C++ for cross platform development

  • Cross Platform C++ development has many problems

    • Makefile for each platform

      • Need to build/debug on each platform

      • Versionitis

    • External dependencies

    • Compiler flags

      • Even egcs compiler has many system specific flags

    • Different methods for building DLL’s/C++ name mangling

    • Compiler bugs

    • Differing Levels of ANSI/STL Support

    • Architecture specific bugs

      • Found bugs in both Visual C++ (5.0) and egcs compiler for intel.

C for cross platform development5 l.jpg
C++ for cross-platform development

  • Certainly possible - Simulation package does work on both NT and Unix.

Large amount of time goes into testing/debugging on different platforms.

Java for cross platform development l.jpg
Java for Cross Platform Development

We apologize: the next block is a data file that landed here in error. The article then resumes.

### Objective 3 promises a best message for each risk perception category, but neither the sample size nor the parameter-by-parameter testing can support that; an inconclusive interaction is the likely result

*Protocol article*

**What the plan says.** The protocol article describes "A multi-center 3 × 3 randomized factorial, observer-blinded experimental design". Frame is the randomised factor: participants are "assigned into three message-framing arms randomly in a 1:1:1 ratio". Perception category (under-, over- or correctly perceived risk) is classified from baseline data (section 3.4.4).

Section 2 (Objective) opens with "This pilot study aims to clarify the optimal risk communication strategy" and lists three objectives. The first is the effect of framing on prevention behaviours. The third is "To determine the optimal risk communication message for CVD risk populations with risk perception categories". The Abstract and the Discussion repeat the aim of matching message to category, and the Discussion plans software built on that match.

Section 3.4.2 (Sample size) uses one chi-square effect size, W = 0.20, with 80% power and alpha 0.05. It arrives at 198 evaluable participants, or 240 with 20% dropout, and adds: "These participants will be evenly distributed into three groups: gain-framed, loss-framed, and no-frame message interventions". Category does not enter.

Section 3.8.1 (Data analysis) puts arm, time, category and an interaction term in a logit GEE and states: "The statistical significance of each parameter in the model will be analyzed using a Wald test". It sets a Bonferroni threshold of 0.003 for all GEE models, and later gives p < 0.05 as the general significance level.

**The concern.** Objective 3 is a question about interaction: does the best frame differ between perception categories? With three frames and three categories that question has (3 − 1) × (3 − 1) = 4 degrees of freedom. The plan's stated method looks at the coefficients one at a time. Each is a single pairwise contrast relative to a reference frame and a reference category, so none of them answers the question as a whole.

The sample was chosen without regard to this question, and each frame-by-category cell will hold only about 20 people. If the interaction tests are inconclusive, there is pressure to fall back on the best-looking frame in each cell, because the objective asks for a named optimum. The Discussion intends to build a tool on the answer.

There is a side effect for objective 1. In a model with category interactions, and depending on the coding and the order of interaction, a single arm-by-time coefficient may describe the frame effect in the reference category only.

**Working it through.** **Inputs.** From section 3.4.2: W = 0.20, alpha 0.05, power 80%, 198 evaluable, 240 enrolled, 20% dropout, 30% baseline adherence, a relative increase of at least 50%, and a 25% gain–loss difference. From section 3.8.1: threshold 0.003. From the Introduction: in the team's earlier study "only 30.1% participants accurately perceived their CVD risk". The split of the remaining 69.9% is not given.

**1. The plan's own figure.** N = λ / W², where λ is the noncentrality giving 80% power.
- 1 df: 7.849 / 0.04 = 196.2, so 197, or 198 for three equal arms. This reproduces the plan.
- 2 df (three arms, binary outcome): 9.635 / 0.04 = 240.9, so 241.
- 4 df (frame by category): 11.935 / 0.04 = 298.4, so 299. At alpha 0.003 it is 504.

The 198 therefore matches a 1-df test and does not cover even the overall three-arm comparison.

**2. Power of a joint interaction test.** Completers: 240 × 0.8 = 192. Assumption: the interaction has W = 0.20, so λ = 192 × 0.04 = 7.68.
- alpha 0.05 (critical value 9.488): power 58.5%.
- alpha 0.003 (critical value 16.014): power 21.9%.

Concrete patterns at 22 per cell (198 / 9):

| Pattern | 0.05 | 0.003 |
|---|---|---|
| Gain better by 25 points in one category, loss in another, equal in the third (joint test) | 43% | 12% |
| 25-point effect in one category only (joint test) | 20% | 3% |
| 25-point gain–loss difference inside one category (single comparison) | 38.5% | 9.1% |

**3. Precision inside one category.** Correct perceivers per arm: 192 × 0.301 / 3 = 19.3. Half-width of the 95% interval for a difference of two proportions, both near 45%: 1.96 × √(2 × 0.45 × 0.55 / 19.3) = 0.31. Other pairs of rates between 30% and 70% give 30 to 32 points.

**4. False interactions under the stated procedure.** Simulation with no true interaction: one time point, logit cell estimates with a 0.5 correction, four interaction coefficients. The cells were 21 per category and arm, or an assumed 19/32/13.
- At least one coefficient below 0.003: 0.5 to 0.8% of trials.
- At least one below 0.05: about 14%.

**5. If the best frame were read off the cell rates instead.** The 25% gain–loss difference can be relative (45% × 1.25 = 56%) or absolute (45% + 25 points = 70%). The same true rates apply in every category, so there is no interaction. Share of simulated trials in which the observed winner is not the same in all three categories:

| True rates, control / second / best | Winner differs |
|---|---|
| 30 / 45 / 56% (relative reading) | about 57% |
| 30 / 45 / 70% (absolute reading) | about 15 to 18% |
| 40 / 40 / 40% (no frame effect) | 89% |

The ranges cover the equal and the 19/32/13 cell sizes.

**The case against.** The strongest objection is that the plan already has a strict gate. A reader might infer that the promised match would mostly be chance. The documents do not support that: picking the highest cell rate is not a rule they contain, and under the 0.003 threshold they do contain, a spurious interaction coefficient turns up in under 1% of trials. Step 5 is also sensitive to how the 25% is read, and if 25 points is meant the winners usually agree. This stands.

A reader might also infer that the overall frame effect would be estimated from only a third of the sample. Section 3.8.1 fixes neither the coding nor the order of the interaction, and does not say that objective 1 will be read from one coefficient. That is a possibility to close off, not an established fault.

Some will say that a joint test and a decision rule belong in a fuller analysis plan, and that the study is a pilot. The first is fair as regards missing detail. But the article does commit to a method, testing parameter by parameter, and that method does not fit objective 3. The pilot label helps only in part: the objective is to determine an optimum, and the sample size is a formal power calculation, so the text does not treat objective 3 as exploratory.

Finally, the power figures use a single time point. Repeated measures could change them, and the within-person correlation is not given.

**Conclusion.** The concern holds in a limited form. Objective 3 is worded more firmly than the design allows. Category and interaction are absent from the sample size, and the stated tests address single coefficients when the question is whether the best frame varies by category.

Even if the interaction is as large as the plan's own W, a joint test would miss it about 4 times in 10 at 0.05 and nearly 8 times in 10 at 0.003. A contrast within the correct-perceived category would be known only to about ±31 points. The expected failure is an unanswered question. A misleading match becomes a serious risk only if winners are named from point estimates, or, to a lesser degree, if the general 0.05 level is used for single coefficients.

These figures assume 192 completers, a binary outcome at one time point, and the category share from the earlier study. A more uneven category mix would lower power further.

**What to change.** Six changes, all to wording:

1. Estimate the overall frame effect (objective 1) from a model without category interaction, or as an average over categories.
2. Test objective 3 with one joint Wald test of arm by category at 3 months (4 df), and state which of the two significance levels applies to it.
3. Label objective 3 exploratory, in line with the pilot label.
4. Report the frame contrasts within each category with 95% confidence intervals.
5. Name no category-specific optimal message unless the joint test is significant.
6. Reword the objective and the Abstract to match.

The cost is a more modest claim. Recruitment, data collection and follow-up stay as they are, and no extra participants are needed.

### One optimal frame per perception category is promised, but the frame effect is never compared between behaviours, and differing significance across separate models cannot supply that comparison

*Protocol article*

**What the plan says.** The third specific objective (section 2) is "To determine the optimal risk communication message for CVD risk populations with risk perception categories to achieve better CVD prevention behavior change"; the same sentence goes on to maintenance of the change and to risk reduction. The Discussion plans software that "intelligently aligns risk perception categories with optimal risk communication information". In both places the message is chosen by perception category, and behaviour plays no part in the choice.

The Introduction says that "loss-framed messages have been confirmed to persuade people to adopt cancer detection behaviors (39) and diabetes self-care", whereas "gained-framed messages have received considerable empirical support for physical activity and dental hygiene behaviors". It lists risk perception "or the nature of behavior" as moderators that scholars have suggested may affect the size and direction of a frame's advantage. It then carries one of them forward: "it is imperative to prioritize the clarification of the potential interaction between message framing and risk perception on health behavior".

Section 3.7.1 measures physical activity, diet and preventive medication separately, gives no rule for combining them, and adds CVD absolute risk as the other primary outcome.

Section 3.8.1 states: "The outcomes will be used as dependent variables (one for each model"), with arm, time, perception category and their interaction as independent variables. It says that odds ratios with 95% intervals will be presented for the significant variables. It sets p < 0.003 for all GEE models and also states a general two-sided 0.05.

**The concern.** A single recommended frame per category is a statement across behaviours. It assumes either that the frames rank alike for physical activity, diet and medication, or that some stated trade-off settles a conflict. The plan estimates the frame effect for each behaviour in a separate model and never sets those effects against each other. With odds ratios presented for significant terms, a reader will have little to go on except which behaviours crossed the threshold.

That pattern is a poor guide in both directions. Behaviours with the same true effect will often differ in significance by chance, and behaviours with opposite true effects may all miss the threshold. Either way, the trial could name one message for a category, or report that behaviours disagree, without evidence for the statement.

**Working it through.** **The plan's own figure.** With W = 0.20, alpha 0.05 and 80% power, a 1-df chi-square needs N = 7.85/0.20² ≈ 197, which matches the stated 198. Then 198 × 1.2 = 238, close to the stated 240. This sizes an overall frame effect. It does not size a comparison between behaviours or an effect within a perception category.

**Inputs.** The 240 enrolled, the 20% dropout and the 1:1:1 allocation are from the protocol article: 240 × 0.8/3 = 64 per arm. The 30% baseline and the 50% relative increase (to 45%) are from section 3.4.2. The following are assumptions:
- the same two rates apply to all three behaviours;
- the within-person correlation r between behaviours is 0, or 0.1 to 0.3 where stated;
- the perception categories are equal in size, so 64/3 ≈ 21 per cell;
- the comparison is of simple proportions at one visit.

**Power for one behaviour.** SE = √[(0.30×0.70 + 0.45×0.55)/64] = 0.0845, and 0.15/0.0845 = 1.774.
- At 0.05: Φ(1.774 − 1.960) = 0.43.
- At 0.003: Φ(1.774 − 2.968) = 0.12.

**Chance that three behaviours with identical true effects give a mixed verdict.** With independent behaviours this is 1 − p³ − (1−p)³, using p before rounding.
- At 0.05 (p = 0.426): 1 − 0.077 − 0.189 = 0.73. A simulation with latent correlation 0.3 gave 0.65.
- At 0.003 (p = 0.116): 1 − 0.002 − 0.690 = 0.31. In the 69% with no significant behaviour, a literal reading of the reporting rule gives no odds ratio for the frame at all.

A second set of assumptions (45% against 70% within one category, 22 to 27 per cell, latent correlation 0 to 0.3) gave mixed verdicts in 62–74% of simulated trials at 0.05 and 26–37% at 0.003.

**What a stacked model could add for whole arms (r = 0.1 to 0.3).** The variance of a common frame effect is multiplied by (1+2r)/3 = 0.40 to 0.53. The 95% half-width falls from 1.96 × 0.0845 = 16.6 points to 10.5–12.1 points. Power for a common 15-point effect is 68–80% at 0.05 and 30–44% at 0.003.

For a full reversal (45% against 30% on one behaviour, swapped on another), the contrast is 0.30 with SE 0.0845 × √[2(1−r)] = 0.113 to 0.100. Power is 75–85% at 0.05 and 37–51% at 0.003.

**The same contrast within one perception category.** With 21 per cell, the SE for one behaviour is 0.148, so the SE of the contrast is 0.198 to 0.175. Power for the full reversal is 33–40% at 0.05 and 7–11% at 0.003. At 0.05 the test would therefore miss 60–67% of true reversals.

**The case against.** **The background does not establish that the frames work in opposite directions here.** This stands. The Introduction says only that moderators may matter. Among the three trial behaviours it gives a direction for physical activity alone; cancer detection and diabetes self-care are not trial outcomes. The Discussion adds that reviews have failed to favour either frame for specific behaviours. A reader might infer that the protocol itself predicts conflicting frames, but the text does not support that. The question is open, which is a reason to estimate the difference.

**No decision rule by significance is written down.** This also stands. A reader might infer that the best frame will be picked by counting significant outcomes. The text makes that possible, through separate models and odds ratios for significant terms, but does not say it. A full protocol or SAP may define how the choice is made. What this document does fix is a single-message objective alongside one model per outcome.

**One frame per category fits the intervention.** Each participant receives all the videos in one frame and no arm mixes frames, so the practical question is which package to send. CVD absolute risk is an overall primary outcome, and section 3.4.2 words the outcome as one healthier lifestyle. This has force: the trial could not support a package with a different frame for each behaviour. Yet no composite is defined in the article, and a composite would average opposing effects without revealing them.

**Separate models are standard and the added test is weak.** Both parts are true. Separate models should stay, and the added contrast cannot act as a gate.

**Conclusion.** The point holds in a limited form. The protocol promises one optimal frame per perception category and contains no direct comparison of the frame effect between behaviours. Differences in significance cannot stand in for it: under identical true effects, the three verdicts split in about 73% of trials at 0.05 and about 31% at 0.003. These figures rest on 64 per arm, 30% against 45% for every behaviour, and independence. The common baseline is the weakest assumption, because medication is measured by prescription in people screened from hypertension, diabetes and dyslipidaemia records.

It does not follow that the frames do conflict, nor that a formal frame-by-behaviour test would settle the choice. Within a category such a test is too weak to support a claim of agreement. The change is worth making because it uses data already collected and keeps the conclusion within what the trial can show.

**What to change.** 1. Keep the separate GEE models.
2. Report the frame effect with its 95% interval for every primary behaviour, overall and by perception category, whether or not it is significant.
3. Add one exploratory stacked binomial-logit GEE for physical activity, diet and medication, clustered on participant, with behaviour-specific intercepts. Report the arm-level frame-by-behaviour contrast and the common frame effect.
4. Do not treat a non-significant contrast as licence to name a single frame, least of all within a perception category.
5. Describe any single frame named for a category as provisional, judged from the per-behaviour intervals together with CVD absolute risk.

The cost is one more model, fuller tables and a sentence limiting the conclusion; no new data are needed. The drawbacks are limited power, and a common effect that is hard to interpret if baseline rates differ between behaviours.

• Have succeeded in writing entire reconstruction/analysis package in Java

  • Currently using Visual J++/Sourcesafe

    • All development currently being done on NT

    • JAR files built on NT and put on web server for download by others.

  • Java code can be run

    • Standalone from command prompt/batch job

    • Inside Java Analysis Studio (JAS)

Java analysis studio l.jpg
Java Analysis Studio

  • Cross Platform Java GUI for data analysis

Java experience l.jpg
Java Experience

  • Write Once Run Anywhere

    • Really works (for applications, if not applets).

    • Develop on NT, runs without changes elsewhere

  • Developers have been able to learn language and tools and get up-to-speed fast

  • Performance - Adequate, getting better all the time

  • Need to abandon Visual J++, Source Safe